This study was supported by the Korean Science and Engineering Foundation (KOSEF) Grant funded by the Korean Government (MEST, 2009-0078646).
- A. Szczeklik, E. Nizankowska, and M. Duplaga, “Natural history of aspirin-induced asthma. AIANE Investigators. European Network on Aspirin-Induced Asthma,” European Respiratory Journal, vol. 16, pp. 432–436, 2000.
- A. Szczeklik and D. D. Stevenson, “Aspirin-induced asthma: advances in pathogenesis, diagnosis, and management,” Journal of Allergy and Clinical Immunology, vol. 111, no. 5, pp. 913–921, 2003.
- N. S. Palikhe, J. H. Kim, and H. S. Park, “Update on recent advances in the management of aspirin exacerbated respiratory disease,” Yonsei Medical Journal, vol. 50, no. 6, pp. 744–750, 2009.
- C. Picado, “Aspirin-intolerant asthma: role of cyclo-oxygenase enzymes,” Allergy, vol. 57, no. 72, pp. 58–60, 2002.
- G. Çelik, S. Bavbek, Z. Misirligil, and M. Melli, “Release of cysteinyl leukotrienes with aspirin stimulation and the effect of prostaglandin E2 on this release from peripheral blood leucocytes in aspirin-induced asthmatic patients,” Clinical and Experimental Allergy, vol. 31, no. 10, pp. 1615–1622, 2001.
- C. Chavis, I. Vachier, P. Godard, J. Bousquet, and P. Chanez, “Lipoxins and other arachidonate derived mediators in bronchial asthma,” Thorax, vol. 55, no. 2, pp. S38–S41, 2000.
- Y. Hui and C. D. Funk, “Cysteinyl leukotriene receptors,” Biochemical Pharmacology, vol. 64, no. 11, pp. 1549–1557, 2002.
- V. Capra, “Molecular and functional aspects of human cysteinyl leukotriene receptors,” Pharmacological Research, vol. 50, no. 1, pp. 1–11, 2004.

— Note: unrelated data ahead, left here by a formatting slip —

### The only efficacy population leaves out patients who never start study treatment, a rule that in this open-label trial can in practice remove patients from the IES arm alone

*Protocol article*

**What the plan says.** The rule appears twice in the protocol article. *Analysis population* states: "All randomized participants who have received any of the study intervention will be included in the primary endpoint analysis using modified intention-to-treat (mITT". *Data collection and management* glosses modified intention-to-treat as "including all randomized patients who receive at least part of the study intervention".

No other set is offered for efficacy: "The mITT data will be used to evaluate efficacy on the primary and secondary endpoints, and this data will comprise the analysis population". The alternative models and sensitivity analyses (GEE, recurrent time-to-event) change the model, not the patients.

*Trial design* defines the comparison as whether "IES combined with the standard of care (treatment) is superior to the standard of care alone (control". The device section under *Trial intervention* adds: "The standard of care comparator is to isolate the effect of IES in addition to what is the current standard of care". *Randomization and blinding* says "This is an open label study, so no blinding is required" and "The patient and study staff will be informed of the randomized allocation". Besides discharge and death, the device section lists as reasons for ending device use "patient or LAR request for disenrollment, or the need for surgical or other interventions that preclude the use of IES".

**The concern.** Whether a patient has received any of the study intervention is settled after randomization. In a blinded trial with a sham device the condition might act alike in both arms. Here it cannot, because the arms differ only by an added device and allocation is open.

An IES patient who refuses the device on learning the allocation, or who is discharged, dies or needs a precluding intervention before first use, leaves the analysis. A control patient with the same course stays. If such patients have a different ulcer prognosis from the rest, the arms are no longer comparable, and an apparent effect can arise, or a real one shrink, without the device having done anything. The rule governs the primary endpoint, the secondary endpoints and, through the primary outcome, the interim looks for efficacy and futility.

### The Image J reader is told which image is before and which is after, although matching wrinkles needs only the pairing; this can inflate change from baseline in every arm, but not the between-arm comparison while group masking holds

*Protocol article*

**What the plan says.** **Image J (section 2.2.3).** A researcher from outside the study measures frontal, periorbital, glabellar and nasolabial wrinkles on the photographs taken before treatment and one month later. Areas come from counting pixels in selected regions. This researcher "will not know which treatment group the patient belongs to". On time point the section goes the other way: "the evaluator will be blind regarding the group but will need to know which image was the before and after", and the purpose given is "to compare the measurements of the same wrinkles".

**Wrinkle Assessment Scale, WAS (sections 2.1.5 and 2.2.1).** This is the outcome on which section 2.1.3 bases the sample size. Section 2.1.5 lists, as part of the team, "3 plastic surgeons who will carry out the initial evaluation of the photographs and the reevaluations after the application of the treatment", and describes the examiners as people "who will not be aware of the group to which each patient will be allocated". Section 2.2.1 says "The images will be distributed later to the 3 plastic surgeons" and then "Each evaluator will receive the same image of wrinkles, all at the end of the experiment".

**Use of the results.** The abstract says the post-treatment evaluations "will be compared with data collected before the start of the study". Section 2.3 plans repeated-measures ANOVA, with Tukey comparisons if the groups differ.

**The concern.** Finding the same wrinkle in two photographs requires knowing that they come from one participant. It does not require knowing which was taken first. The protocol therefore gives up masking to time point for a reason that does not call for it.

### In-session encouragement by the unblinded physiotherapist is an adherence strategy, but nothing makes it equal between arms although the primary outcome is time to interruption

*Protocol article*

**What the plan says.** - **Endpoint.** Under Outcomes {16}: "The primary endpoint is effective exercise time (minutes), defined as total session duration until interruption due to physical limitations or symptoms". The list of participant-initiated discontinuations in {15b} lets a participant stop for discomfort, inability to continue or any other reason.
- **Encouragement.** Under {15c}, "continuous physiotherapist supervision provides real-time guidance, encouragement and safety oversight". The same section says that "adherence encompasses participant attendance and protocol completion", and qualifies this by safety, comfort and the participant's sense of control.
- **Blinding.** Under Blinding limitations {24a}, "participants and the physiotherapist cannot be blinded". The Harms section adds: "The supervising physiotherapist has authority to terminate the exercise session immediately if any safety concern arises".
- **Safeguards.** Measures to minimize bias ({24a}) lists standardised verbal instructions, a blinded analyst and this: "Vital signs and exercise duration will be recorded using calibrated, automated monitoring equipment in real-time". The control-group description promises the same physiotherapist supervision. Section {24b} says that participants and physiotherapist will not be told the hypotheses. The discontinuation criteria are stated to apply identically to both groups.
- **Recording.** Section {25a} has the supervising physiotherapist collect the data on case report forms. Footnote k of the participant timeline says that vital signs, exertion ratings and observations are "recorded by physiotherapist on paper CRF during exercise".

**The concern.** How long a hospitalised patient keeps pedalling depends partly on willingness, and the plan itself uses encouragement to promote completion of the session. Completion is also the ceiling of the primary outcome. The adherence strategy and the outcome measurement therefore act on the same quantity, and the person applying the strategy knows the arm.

- P. Ciana, M. Fumagalli, M. L. Trincavelli et al., “The orphan receptor GPR17 identified as a new dual uracil nucleotides/cysteinyl-leukotrienes receptor,” EMBO Journal, vol. 25, no. 19, pp. 4615–4627, 2006.
- C. Parravicini, G. Ranghino, M. P. Abbracchio, and P. Fantucci, “GPR17: molecular modeling and dynamics studies of the 3-D structure and purinergic ligand binding features in comparison with P2Y receptors,” BMC Bioinformatics, vol. 9, article no. 263, 2008.
- A. R. Sousa, A. Parikh, G. Scadding, C. J. Corrigan, and T. H. Lee, “Leukotriene-receptor expression on nasal mucosal inflammatory cells in aspirin-sensitive rhinosinusitis,” New England Journal of Medicine, vol. 347, no. 19, pp. 1493–1499, 2002.
- M. Sanak, M. Pierzchalska, S. Bazan-Socha, and A. Szczeklik, “Enhanced expression of the leukotriene C4 synthase due to overactive transcription of an allelic variant associated with aspirin-intolerant asthma,” American Journal of Respiratory Cell and Molecular Biology, vol. 23, no. 3, pp. 290–296, 2000.
- Y. Kawagishi, H. Mita, M. Taniguchi et al., “Leukotriene C4 synthase promoter polymorphism in Japanese patients with aspirin-induced asthma,” Journal of Allergy and Clinical Immunology, vol. 109, no. 6, pp. 936–942, 2002.
- R. Van Sambeek, D. D. Stevenson, M. Baldasaro et al., “5' Flanking region polymorphism of the gene encoding leukotriene C4 synthase does not correlate with the aspirin-intolerant asthma phenotype in the United States,” Journal of Allergy and Clinical Immunology, vol. 106, no. 1 I, pp. 72–76, 2000.
- J. H. Choi, S. H. Kim, J. S. Bae et al., “Lack of an association between a newly identified promoter polymorphism () of the leukotriene C4 synthase gene and aspirin-intolerant asthma in a Korean population,” Tohoku Journal of Experimental Medicine, vol. 208, no. 1, pp. 49–56, 2005.